I had Linda Campbell since it came out, and it was only removed 2 years ago for landscaping reasons. MUCH easier to maintain. If one can't locate that, there are newer landscape reds. I like Miracle on the Hudson, Milano, Ruby Meidiland, and Urban Legend, but I'm not sure what choices you have in Aus/Nz.
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Reply #5 of 6 posted today by Plazbo
I'm starting to think whatever we have here as Robusta in Aus isn't the same as the USA. No blackspot to see at all and I have plenty of that around, the foliage is doing it's yellow autumn display along with the other rugosa and near hybrids so has remained clean the whole season. May be the different strains of spots at play or the multiflora root stock it's on doing something weird. Does seem to be triploid given the lack of hip set (unlike the other rugosas)....it's odd how healthy its been given the comments on here.
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Reply #6 of 6 posted today by Michael Garhart
It may have race resistance in AUS, but there is no way for me to know. It should still be deadly prickly and quite tall.
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Initial post 10 NOV 16 by Diana B
Does anyone happen to know who Elise Sauvage was, that she should have such a lovely rose named for her? Thanks!
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Reply #1 of 3 posted today by Ms.Lefty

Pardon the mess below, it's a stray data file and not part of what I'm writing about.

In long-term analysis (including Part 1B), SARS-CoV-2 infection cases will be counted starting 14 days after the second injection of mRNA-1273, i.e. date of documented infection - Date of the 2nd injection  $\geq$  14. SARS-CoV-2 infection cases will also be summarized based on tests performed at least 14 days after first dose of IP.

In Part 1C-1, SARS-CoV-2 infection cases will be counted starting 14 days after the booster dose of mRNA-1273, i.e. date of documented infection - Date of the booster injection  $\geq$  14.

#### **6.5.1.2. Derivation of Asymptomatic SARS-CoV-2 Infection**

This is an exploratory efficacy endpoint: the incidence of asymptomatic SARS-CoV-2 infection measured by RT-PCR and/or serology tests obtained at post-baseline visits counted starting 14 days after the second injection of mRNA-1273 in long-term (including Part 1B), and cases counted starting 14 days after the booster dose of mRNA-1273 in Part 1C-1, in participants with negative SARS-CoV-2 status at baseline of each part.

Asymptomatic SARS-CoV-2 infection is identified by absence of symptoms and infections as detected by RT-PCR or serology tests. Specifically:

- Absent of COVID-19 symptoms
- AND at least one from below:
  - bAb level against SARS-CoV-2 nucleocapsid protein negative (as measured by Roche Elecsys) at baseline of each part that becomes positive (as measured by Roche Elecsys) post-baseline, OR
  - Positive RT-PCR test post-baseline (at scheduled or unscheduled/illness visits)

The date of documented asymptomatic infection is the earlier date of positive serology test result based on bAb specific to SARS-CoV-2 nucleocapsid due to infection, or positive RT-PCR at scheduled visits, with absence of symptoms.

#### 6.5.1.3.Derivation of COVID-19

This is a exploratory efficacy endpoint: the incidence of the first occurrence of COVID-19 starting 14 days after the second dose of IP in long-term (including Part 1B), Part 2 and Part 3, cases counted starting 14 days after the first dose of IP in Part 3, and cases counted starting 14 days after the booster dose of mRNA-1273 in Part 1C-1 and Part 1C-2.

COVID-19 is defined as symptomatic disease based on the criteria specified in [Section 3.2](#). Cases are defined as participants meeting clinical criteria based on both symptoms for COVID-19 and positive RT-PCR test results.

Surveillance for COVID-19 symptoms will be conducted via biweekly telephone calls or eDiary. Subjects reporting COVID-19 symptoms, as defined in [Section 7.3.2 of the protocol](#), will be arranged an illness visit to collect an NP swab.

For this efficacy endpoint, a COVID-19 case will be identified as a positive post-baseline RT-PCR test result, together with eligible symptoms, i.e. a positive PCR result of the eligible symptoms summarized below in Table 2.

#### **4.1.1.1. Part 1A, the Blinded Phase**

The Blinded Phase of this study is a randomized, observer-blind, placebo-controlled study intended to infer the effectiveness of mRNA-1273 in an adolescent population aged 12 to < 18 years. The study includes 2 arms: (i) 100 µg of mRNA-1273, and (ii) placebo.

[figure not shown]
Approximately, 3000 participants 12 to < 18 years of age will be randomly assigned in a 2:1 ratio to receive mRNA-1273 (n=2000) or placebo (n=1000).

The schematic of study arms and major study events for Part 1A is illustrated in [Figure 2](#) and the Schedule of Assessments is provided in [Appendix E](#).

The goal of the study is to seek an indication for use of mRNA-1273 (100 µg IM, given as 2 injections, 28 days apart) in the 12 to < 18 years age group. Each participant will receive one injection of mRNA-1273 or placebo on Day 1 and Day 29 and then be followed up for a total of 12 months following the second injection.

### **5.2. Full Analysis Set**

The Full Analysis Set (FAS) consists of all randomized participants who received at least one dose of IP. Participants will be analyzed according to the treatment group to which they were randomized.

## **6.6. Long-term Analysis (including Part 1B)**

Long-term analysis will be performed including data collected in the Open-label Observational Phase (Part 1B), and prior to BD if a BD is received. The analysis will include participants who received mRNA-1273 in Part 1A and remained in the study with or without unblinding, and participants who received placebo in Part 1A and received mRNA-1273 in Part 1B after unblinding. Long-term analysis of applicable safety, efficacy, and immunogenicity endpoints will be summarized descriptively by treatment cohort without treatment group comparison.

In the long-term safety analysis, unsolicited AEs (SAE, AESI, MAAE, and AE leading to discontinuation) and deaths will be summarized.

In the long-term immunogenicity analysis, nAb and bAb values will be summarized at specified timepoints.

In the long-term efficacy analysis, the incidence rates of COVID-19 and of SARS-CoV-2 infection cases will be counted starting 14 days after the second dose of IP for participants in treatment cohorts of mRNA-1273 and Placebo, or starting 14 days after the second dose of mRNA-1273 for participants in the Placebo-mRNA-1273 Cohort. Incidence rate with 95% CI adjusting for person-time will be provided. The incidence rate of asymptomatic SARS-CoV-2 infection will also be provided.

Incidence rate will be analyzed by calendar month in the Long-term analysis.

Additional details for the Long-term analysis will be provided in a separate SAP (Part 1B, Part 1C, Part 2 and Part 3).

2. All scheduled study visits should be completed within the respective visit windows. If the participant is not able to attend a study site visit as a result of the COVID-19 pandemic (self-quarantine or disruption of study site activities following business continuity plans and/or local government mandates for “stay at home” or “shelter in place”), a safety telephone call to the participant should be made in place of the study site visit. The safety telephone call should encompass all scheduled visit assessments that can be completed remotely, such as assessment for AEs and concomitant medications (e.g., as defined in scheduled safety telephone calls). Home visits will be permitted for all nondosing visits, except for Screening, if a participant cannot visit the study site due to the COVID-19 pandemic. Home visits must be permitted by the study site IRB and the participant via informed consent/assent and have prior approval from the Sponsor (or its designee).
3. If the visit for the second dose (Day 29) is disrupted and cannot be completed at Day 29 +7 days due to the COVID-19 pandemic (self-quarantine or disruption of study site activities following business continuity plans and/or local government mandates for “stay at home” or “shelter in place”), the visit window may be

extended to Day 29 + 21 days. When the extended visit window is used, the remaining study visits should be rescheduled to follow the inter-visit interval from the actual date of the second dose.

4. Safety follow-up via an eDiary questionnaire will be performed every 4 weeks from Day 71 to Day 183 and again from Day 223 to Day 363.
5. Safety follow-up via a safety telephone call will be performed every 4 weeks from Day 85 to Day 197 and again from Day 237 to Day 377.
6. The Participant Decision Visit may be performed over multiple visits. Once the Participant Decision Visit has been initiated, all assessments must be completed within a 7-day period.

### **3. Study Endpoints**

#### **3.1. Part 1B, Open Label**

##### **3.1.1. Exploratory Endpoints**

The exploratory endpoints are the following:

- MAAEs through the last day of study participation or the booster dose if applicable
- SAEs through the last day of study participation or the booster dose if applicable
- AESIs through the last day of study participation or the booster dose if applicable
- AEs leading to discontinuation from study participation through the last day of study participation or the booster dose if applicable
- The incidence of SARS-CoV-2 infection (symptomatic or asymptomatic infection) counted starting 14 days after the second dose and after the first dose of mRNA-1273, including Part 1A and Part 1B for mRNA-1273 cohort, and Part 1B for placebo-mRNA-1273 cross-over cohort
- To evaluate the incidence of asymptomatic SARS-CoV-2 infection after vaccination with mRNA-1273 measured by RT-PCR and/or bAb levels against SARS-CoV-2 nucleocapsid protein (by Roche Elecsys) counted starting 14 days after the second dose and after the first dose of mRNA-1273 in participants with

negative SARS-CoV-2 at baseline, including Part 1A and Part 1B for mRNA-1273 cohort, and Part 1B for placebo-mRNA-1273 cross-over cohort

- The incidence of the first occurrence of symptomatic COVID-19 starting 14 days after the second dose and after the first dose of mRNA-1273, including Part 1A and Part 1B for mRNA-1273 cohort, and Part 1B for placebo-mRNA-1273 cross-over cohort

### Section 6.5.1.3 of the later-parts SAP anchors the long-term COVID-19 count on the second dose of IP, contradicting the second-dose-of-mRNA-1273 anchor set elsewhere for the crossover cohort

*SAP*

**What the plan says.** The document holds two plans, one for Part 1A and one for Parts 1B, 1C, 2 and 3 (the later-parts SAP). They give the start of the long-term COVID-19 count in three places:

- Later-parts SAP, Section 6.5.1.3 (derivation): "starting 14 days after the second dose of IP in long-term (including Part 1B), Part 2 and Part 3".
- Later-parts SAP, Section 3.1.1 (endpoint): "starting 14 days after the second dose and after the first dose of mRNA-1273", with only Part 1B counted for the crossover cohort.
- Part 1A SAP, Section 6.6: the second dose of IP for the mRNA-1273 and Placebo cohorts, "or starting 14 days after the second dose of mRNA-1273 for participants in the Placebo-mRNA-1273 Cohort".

Rose-biblio durchsuchen says that in the great rose-growing Vibert family there was at the time of breeding this rose an Eliza Vibert, b. Sauvage. This information came from Annales de Flore et de Pomone, Journal of jardins et des champs, 1841, page 15.
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Reply #2 of 3 posted today by Diana B
Thank you so much!
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Reply #3 of 3 posted today by jedmar
I wonder. The reference in the Annales relates to the rose 'Éliza Sauvage'. The information on an Eliza Sauvage married to a Jean Vibert comes from a Vibert family tree of Guernsey, which is a different one than our Jean-Pierre Vibert. The Eliza Sauvage mentioned and pictured married a Jean Vibert who was born in 1828. This means that she was at best around 10 years old when Miellez introduced the rose. We must still find an older Eliza Sauvage from the right region (Lille).